Keep asking your lender questions. Even if you’ve bought a home with a mortgage before, it’s likely been at least a few years, and the process will feel different. At every step of the way, you shouldn’t be afraid to ask your lender about expectations, timing and documents you should have ready to help streamline the process as much as possible.

“During the preapproval process, the buyer will need to provide some of the documentation their loan officer will use when it’s time to underwrite the loan,” Simmons says. “This is a good opportunity to ask the lender questions about the process and get a checklist of documents the lender will need, such as pay stubs, bank statements and tax documents.”

[Read: The Guide to Making and Accepting an Offer on a Home.]

The fact that you’re already looking to better understand the process and make the right move puts you at an advantage in the homebuying process. “Typically we find out that the consumer who seeks the education, the knowledge and the discipline to go through a relatively qualitative process … they’re fairly responsible,” Pataky says.


9 Details That Signal a Home Is a Good Buy

Are these must-haves on your list?

(Getty Images)

One of the first steps you take when deciding you want a new home is determining what you need in order to be happy there. The list of your must-haves can get long, and you reasonably can’t expect to find a house that perfectly matches all your criteria. “Someone has a list of 10 things – if they can find a house that has seven or eight of those, they’re doing pretty good,” says Jeff Plotkin, a Texas-licensed Realtor, attorney, certified public accountant and vice president of Habitat Hunters Inc. in Austin, Texas. Deciding what needs win out in your next home search can be tough, but there are a few key features and amenities many buyers seem unwilling to live without.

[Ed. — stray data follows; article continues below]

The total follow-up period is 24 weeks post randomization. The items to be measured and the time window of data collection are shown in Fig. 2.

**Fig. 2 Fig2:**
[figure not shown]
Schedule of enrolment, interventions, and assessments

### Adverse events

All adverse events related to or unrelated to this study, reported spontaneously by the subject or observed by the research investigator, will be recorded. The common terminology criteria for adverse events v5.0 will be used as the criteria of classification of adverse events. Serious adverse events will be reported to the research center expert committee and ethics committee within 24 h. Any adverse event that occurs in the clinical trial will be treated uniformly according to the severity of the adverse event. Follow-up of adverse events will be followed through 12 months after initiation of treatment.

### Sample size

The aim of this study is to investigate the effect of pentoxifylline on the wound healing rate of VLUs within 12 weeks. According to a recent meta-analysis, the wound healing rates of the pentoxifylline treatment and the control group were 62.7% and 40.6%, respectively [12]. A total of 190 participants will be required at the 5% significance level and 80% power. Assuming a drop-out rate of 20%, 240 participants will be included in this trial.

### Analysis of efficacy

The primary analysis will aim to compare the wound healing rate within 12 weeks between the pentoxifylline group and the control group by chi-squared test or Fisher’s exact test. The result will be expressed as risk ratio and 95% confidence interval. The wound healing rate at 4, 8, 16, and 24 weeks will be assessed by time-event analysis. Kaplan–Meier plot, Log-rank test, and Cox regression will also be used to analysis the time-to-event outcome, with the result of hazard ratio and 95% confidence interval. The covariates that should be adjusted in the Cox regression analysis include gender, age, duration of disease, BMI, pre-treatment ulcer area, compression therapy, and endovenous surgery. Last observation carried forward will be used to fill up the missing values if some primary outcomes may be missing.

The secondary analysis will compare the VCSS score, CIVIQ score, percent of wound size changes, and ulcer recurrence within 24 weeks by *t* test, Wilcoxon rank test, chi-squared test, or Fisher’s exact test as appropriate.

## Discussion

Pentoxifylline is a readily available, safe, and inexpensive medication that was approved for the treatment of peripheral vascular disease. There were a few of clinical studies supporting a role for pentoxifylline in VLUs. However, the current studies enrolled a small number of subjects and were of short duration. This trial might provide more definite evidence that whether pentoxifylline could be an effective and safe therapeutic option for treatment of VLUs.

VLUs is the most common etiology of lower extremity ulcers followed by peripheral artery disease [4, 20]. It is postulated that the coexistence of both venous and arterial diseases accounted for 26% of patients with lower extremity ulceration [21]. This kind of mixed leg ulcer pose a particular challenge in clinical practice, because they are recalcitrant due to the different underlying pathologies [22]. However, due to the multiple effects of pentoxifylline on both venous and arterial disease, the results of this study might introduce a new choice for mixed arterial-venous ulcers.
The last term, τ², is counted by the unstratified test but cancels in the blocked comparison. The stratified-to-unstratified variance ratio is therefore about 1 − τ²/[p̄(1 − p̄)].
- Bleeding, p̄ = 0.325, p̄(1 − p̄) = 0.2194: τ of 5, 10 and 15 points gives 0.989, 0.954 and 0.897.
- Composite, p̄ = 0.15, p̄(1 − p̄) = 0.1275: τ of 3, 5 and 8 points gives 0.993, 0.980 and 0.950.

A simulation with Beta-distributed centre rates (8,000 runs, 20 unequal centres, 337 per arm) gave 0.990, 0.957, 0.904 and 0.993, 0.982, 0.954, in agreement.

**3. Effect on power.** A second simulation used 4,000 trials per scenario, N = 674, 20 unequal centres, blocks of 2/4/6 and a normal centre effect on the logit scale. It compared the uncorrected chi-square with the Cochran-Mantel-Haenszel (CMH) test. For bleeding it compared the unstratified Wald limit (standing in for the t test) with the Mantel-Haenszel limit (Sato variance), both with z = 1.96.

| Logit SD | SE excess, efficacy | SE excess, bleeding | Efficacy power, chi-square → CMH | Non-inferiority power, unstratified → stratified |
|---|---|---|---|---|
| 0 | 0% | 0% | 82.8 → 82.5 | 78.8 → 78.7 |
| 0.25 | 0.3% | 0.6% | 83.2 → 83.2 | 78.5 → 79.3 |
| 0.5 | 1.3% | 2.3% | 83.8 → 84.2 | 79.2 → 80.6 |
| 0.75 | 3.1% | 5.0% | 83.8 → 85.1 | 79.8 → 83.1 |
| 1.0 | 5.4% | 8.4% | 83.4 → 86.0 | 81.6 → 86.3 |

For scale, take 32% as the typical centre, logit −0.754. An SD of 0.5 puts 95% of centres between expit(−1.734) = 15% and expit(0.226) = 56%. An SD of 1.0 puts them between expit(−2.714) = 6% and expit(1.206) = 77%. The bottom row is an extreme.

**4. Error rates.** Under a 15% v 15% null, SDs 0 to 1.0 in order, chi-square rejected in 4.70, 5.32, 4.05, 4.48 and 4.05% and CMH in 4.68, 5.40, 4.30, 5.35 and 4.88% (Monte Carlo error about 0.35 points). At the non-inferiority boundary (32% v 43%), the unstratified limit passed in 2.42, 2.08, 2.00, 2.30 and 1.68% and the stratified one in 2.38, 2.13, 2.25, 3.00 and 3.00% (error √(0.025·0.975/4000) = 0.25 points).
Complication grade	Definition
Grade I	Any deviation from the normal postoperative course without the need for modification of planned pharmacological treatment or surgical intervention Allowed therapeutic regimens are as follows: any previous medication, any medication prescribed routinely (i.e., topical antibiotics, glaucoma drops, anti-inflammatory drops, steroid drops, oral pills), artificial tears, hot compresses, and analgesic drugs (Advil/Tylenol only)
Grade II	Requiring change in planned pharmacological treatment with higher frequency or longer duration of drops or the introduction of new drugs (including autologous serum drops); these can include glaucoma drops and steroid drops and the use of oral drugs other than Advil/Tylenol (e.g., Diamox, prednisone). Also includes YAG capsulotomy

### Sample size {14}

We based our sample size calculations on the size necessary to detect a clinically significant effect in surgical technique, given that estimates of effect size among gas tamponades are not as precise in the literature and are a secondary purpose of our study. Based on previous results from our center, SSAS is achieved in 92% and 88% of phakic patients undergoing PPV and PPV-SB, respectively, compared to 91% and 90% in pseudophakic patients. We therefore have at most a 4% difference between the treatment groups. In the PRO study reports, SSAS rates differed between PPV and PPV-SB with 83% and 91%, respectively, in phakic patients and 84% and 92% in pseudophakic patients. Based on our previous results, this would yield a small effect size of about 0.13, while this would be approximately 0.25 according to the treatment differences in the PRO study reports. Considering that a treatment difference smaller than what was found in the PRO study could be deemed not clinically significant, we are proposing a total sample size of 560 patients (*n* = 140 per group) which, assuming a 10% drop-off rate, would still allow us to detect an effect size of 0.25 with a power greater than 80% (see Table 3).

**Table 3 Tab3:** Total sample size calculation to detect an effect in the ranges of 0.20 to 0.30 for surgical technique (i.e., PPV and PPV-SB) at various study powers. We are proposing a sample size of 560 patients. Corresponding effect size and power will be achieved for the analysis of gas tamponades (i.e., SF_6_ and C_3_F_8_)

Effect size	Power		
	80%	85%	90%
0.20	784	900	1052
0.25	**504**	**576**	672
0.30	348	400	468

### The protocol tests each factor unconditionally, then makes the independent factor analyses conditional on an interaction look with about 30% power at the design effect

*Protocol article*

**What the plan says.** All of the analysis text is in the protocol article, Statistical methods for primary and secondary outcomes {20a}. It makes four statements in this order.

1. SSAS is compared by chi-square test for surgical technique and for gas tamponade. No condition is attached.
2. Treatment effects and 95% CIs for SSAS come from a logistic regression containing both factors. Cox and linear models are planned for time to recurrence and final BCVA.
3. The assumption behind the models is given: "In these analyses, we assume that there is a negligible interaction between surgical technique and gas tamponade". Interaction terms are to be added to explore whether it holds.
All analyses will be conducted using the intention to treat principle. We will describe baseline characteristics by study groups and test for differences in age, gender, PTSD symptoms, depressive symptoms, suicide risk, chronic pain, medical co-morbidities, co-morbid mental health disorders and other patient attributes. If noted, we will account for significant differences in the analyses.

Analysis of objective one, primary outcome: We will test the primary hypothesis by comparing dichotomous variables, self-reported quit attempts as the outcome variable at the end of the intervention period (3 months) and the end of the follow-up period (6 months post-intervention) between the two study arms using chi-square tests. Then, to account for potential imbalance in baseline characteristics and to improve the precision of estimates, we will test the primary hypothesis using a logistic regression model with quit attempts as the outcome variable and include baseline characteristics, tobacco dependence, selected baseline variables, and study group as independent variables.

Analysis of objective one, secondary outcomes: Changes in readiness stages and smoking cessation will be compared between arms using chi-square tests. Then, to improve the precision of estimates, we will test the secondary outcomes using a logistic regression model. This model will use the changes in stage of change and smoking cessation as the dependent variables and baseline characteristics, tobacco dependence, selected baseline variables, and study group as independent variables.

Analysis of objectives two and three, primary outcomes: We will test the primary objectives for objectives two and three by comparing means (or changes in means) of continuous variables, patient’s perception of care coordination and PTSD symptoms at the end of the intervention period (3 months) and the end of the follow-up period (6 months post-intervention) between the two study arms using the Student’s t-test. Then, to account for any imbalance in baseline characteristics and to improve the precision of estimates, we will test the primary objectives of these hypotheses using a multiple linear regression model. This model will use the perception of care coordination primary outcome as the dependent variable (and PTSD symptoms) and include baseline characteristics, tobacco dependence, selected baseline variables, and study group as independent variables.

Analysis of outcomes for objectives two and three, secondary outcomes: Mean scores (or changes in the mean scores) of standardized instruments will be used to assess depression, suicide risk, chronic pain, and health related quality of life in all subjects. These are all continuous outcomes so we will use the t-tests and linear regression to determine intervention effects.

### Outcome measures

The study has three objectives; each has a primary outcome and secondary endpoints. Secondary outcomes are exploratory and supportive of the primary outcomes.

Right in your price range

Right in your price range

House keys on dollar

(Getty Images)

Being able to afford your new home is a given, but buyers are often faced with having to choose between stretching their budget to have the master suite they want or having more reasonable monthly mortgage payments. Price often wins out in the end – you’re less likely to enjoy that master suite if you’re eating soup and foregoing vacations for the next five to 10 years to pay it off. In the 2018 National Association of Realtors Home Buyer and Seller Generational Trends report, home affordability was one of the three most important factors for respondents who recently purchased a home – behind only quality of the neighborhood and a location's convenience to work.

In your preferred location

In your preferred location

Walking the dog in a neighborhood in Austin, Texas

(Getty Images)

Homebuyers care a lot about being able to get from point A to point B – as well as points C, D and E. Your future neighborhood can dictate what school your kids go to, how long it takes to get to work and how easy it is to stop at the grocery store when you forgot an ingredient for dinner. Plotkin says buyers put a lot of stress on where the house is, rather than what’s in the house itself. They’re looking for “proximity to schools, shopping, entertainment, public transportation,” he says.